Undergraduate

  • Thinking Translation: Language Transfer and Cultural Communication

    What is translation? What is a language? So essential and widespread is translation today that it has become a central analytic term for the contact of cultures, and a paradigm for studying many different aspects of our multilingual world. This course will consider translation as it appeared in the past, but especially as it constructs everyday life in the contemporary world. It will look at issues of anthropology, artificial intelligence, diplomacy, film, law and literature that involve interlingual and intercultural communication.
  • Hope: A History

    This interdisciplinary course combines literary, philosophical and theological analysis to investigate hope and how its formulations in the West have evolved over time, from Greco-Roman antiquity to the present. When is hope a virtue or positive aspect of agency, and when is it an illusion or vice? What are the relations of personal to national, political, and religious hopes?
  • Corruption, Conversion, Change: Philosophies and Fictions of Transformation

    In the age of self-help books and memoirs, one wonders, can we really change? Can writing offer us the hope of transformation? Of conversion? How do you publish the "self"? Can literary genres serve as models for how to live one's life? We will confront such questions through the fictions and philosophies of the past; through historical figures such as Socrates and St. Augustine and the fictive characters of drama and the novel.
  • Introduction to Jewish Cultures

    This course explores the relationship between culture, history, religion, and ethics in global Jewish experience from the Bible to the present. Following representations of themes such as sexuality, suffering, and mysticism, we'll debate the boundaries between religion and culture and see how ethical questions play out in cultural forms. How does Jewish law, ritual, and custom inform Jewish culture, and how does culture sometimes push back against religious norms?
  • Theory and Methods of Comparative Literature: Critical and Literary Theory

    A course in the foundational texts of contemporary critical theory. The relationships among literature, philosophy, aesthetics, and linguistics will be investigated as they come to the fore in the intellectual development of the following, among others: modern philology, New Criticism, hermeneutics, structuralism, speech act theory, Marxist and cultural criticism, historical-epistemological aesthetics, rhetorical criticism, and poststructuralism.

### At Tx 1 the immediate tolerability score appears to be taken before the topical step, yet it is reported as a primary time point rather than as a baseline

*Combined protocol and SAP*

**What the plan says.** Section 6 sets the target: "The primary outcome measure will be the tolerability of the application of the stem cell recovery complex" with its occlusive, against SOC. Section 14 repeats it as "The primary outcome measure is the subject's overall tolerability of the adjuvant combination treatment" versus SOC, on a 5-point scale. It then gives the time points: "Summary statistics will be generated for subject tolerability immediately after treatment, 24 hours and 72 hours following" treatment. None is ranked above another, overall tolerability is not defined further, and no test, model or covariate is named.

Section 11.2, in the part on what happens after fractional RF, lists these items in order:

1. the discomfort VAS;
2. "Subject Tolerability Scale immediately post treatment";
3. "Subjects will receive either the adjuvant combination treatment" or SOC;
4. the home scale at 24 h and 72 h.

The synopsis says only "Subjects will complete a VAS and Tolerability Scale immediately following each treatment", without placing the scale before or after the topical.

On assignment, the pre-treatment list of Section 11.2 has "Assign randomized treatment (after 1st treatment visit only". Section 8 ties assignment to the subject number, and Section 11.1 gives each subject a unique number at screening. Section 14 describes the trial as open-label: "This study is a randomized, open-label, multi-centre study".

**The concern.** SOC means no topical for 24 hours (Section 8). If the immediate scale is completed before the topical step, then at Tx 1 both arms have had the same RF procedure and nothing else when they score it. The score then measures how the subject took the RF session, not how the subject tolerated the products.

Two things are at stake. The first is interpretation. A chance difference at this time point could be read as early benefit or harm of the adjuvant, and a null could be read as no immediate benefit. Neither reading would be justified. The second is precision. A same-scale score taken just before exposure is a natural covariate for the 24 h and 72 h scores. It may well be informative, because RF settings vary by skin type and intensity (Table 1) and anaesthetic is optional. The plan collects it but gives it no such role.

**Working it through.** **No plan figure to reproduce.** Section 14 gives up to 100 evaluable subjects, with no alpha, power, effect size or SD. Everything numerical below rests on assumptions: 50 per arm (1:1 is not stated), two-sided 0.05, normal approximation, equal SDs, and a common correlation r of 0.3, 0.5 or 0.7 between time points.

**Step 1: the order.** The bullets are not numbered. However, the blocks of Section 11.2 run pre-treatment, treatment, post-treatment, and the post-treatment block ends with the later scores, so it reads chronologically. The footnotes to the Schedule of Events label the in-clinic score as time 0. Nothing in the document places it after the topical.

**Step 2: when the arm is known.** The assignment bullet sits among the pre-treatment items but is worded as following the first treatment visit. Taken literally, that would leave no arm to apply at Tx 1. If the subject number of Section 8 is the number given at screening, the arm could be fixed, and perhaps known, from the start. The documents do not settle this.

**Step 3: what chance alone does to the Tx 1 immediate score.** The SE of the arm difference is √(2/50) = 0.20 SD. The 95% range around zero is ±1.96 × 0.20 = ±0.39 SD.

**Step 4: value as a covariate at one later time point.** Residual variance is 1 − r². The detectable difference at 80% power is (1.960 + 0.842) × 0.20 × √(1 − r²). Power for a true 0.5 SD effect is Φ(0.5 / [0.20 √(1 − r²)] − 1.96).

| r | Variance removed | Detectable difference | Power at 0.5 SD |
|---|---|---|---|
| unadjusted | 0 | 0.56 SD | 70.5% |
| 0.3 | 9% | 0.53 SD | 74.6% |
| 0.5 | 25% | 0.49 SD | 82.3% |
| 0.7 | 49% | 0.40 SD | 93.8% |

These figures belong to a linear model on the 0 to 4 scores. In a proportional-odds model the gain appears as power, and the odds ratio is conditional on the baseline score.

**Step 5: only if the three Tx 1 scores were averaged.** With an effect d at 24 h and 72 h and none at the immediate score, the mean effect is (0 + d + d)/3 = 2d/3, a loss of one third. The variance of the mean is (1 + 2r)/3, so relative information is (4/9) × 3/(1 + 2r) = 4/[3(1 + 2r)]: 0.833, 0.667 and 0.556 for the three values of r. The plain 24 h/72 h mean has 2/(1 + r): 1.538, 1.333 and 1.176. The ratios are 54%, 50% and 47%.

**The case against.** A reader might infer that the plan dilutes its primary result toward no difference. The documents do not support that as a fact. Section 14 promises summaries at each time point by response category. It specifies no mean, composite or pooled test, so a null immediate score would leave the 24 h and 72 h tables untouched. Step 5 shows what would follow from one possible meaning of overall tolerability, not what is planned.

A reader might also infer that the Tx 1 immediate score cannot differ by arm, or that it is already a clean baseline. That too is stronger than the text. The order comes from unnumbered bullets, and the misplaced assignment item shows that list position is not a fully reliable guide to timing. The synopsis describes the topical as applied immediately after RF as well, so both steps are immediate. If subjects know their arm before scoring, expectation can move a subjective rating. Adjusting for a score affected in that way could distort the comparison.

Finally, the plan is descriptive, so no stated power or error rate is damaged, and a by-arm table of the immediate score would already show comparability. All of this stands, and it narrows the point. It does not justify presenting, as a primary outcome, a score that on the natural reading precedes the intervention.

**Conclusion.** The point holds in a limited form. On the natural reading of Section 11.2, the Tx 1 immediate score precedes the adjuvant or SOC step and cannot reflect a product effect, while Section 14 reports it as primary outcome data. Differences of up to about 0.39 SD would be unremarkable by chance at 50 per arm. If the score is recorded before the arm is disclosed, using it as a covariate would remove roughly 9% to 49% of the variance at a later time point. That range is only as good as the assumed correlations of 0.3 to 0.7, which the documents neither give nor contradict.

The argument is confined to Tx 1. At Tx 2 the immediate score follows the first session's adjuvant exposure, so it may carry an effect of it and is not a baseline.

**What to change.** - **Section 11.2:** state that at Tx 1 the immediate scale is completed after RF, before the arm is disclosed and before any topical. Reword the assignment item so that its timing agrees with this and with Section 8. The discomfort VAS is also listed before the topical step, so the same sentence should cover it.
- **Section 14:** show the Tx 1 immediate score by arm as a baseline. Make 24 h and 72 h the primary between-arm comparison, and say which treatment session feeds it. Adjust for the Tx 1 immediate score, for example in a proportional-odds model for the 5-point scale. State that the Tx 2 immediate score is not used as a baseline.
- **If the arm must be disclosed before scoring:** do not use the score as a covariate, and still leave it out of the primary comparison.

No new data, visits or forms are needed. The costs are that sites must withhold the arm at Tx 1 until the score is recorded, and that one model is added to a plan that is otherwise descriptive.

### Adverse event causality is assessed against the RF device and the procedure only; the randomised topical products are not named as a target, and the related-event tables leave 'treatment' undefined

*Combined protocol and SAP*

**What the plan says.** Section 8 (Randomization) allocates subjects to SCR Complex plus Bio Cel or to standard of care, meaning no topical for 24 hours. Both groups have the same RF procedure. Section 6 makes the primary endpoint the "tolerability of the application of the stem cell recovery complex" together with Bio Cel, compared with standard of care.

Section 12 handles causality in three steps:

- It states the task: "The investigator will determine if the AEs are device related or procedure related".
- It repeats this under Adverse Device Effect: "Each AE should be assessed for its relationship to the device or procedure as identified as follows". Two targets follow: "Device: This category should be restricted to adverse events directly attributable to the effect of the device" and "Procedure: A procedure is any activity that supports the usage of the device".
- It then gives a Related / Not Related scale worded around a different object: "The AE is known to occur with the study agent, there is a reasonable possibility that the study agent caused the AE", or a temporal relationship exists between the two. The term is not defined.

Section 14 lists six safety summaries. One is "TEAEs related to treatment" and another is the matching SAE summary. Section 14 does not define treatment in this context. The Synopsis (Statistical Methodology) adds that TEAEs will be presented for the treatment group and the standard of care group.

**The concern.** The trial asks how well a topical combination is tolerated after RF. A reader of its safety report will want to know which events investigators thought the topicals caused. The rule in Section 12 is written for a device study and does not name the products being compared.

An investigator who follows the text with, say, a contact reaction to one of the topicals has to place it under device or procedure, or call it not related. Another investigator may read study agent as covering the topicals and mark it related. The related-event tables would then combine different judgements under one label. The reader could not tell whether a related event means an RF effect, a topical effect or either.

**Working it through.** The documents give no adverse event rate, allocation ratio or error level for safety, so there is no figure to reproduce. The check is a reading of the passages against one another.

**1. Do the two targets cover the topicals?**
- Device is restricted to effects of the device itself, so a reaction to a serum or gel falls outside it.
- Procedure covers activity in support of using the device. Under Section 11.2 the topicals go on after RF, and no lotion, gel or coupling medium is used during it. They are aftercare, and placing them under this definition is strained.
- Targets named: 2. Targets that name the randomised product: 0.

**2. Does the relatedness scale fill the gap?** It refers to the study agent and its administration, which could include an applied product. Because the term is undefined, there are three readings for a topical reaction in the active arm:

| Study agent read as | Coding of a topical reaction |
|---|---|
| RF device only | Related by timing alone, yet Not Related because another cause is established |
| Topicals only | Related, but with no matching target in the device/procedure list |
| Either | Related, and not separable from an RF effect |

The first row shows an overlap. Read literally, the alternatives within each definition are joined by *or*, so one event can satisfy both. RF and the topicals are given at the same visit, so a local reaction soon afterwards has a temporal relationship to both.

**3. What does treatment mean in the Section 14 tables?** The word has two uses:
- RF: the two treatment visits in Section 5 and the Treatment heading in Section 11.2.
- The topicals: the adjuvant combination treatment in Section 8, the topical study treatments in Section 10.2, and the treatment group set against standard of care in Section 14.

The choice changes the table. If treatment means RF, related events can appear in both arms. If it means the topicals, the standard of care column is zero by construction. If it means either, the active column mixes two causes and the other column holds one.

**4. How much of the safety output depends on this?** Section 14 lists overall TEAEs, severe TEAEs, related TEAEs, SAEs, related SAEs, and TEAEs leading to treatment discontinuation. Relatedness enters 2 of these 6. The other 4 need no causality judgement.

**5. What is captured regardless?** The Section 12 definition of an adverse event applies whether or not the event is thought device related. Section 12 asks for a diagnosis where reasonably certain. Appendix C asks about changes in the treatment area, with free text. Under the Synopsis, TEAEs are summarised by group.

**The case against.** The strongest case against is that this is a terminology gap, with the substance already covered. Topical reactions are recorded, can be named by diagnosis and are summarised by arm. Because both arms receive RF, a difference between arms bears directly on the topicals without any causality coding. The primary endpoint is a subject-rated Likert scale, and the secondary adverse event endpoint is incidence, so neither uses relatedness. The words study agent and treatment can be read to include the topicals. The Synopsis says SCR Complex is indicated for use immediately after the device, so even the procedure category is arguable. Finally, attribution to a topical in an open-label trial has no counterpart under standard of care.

• Who Owns This Sentence? Copyright Culture from the Romantic Era to the Age of the Internet

    Literature, art, computer code, social media, news, music and video games--copyright underpins almost everything we read or hear. But it is not an old idea. Why was it invented? For whose benefit? What is a "work" or an "author"? Is copyright still relevant, or is a new framework needed? From Balzac and Dickens to Facebook, from Bizet to Broadway musicals, this new course invites students to think about the philosophical and cultural issues raised by copyright in the past and present--and for the future.
  • Archive Writing

    Contemporary changes in modes of creating, presenting, and preserving knowledge have also fostered a scholarly and artistic fascination with old media, book history, archives, manuscripts, etc. This course explores the practical and ethical issues involved in archival work, and how modern and contemporary poets have used archival research to fuel historically- and politically-minded interventions.
  • Contemporary Latin America in Literature and Visual Arts

    This course is an introduction to contemporary Latin American and Caribbean literature and visual arts. Placing special emphasis on the changing relationships between aesthetics and politics, it analyzes different genres and artistic styles that emerge with new forms of imagining the relations between culture and politics, from the 1960s to the present.
  • Creative Writing (Literary Translation)

    Practice in the translation of literary works from another language into English supplemented by the reading and analysis of standard works. Criticism by professionals and talented peers encourages the student's growth as both creator and reader of literature. Students must be fluent in their chosen language.
  • Advanced Creative Writing (Literary Translation)

    Students will choose, early in the semester, one author to focus on in fiction, poetry, or drama. All work will be translated into English and discussed in a workshop format. We will address the challenges of revising, with the goal of arriving at a 25-30 page sample of the author's work. Weekly readings will focus on the comparison of pre-existing translations and also on some translation theory.

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